What’s A Good Credit Score in Your 30s?

You likely spent your 20s growing a lot, making mistakes, and discovering yourself. Your 30s, however, are a time for refinement and fine-tuning.

While in your 20s, you were just starting your financial life. Yet, hitting the big 3-0 signaled that it was time to level up your finances. One way you can do this is by improving your credit score.

In this guide, we break down what a good credit score looks like your in 30s, and why this is important.

A good credit score in your 30s

When you’re in your 30s, you’ve had a decade to establish and build your credit. You might still have student loans, as well as several credit cards. You may even have a car loan or a mortgage.

If you played your cards right, your credit score may be in good shape. But if you spent your 20s racking up credit card bills and in denial about your student loan debt, your credit score might not be so hot. According to data from Credit Karma, the average credit score for 25-34 year olds is 628. The most popular credit scoring model, FICO, defines a “good” credit score as 670 to 739.

If you take the average credit score of 628 and add the other two data points that FICO describes as “good” – 670 and 739 – and divide by three, you get 679. And, while a credit score of 679 is a good benchmark in your 30s, having a score in the low to mid 700s is even better.

Let’s back up a bit. In your 30s, a good credit score in the 700s should be attainable. Why? Take a look at these factors to understand what contributes to your credit score and why a good score can be achievable in your 30s.

What factors make up your credit?

The length of your credit history is one of the factors that make up your credit score. By your 30s, you should have a solid credit history with years of data.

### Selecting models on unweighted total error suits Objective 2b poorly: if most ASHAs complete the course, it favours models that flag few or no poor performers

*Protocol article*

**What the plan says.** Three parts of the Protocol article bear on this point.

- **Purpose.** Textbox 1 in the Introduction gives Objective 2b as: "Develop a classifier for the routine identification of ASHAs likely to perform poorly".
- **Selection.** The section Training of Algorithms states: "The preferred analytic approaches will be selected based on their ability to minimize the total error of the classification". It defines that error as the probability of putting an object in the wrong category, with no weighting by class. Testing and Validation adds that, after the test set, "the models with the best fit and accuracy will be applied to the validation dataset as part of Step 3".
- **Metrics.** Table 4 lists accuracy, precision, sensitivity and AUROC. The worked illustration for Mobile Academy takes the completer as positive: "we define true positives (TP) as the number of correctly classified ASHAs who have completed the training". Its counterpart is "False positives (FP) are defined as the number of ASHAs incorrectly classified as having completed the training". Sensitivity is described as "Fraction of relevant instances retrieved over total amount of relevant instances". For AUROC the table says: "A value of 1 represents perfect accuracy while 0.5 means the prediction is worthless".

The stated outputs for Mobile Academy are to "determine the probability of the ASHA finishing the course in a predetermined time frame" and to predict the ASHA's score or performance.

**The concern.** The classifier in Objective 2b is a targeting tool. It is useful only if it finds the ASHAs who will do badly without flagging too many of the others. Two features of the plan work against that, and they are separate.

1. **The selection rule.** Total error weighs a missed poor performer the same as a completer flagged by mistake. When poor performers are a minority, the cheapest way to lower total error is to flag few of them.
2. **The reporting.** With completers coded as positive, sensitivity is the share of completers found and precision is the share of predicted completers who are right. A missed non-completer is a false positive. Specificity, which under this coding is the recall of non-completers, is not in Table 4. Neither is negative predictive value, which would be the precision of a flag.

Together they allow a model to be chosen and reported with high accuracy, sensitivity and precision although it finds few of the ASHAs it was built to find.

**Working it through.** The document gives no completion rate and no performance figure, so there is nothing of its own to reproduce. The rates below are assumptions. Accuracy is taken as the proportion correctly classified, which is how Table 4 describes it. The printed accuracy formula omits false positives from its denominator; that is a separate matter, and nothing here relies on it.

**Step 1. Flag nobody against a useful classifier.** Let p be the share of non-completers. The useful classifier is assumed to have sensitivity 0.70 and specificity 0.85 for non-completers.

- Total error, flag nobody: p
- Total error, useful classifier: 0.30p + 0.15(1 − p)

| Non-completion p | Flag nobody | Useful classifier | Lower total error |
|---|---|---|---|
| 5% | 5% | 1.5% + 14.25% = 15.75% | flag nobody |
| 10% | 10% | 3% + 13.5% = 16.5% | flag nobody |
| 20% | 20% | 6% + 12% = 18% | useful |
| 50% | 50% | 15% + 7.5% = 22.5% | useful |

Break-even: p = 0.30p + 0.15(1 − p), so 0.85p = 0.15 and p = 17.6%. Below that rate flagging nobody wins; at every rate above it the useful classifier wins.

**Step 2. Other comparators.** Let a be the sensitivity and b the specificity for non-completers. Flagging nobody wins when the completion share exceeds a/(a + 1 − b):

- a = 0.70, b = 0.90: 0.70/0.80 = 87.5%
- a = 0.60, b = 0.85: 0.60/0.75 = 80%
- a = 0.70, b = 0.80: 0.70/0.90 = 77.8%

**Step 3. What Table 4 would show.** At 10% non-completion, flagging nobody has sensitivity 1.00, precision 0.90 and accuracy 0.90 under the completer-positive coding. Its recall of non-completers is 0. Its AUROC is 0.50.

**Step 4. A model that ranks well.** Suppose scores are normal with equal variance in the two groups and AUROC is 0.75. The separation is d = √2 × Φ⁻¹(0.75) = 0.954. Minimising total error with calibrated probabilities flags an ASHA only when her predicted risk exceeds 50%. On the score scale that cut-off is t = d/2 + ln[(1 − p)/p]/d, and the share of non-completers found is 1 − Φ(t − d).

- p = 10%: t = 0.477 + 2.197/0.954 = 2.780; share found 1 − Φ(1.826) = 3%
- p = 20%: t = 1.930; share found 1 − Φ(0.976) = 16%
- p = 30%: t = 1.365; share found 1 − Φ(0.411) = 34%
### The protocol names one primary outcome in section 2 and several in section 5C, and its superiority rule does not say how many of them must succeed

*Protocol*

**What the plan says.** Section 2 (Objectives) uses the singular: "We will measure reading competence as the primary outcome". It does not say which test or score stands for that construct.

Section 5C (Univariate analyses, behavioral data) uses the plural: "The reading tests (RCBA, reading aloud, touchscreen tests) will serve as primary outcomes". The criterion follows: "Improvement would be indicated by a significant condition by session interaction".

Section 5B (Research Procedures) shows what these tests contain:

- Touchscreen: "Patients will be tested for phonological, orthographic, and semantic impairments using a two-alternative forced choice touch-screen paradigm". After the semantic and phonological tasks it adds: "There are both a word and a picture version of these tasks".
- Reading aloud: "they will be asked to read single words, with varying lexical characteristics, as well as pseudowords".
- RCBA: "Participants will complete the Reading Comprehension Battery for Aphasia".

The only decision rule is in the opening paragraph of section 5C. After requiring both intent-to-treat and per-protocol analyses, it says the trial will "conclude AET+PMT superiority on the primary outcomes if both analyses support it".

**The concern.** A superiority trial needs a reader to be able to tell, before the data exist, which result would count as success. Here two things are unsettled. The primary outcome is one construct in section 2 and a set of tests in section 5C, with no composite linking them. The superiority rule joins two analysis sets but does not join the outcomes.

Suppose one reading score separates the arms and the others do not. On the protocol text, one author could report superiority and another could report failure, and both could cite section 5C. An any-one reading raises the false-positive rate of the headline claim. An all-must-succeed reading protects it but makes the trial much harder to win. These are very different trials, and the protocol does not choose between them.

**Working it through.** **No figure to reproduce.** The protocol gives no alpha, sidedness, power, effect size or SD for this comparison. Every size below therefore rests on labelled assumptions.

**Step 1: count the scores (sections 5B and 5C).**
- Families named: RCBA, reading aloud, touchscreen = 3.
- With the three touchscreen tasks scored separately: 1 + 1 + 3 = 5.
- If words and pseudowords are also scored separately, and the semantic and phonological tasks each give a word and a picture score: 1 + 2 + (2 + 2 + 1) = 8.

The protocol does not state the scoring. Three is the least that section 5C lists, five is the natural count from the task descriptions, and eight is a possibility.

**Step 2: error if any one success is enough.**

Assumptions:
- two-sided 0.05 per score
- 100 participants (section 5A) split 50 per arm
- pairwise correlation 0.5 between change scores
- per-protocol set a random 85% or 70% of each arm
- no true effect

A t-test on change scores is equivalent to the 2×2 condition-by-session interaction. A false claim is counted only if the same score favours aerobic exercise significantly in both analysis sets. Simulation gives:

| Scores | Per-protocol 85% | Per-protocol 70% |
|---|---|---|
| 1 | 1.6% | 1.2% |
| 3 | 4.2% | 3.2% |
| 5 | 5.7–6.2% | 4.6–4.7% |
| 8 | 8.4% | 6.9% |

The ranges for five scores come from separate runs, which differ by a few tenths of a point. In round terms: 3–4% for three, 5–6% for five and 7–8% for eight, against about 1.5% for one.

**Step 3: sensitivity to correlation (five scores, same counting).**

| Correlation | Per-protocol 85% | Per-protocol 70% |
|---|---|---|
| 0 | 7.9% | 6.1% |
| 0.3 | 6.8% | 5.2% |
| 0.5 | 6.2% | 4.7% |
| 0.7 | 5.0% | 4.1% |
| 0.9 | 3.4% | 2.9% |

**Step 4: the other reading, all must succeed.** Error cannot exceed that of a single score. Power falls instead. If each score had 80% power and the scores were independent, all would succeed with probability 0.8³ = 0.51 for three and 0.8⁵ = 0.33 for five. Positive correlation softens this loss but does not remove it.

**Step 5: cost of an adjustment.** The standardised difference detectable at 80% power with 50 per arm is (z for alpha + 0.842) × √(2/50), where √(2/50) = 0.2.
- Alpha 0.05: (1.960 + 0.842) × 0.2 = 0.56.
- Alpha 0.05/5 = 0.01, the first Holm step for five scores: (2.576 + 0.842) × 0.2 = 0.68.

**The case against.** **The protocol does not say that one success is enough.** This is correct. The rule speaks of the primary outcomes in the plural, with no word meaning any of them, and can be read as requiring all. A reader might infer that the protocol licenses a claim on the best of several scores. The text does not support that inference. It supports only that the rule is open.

On top of that, your credit mix is another factor that contributes to your score. This refers to the different types of credit you have, like an auto loan and a credit card. By your 30s, it’s likely that your credit mix is more diverse, which can boost your score. For example, you might have an auto loan, student loans, credit cards and a mortgage. If you make your payments on time and keep your balances low, this can reflect well on your credit score.

The two main factors that contribute to your credit score are your payment history and your credit utilization. If you have years of positive repayment history and never missed a single payment, then time is on your side! This can show lenders that you’re a responsible borrower.

Additionally, keeping your balance below 30 percent of your available credit, also called your credit utilization, is important. If you have high balances, whether you pay them off in full each month or not, this can be a red flag to lenders who might think you’re a risk.

Given all of these factors, you should aim for a “good credit score” in the 700s. If you’re not quite there, don’t fret. Pay off your debt, keep your balances low, minimize the number of accounts you open, and pay your bills on time. This will help boost your credit score.

Why is having a good credit score in your 30s important?

So, why is having a good credit score in your 30s important anyway?

Your credit score can seem like just a number. But in your 30s, when you’re ready to level up your finances and life, a credit score can make or break your options.

For example, you may be ready to start a family and buy a house. Your credit score, in turn,  can influence whether you get approved for a mortgage and what interest rate you get.

Or, perhaps you want to refinance your student loans to try to save money. Good credit can help make this achievable. Plus, if you have kids and want to get a minivan, you’ll want to snag a great rate on an auto loan. And, you guessed it, a good credit score will help you get a lower interest rate.

Bottom line

Your 30s are all about coming into your own and refining everything you learned in your 20s. This is true of your credit too! This is the time to look at your mistakes, reflect and revamp. If your credit isn’t great, you still have time to improve and all is not lost.

Just think: Once you have a good credit score in your 30s, you can get the best interest rates and start reaching your life milestones without all the extra costs.

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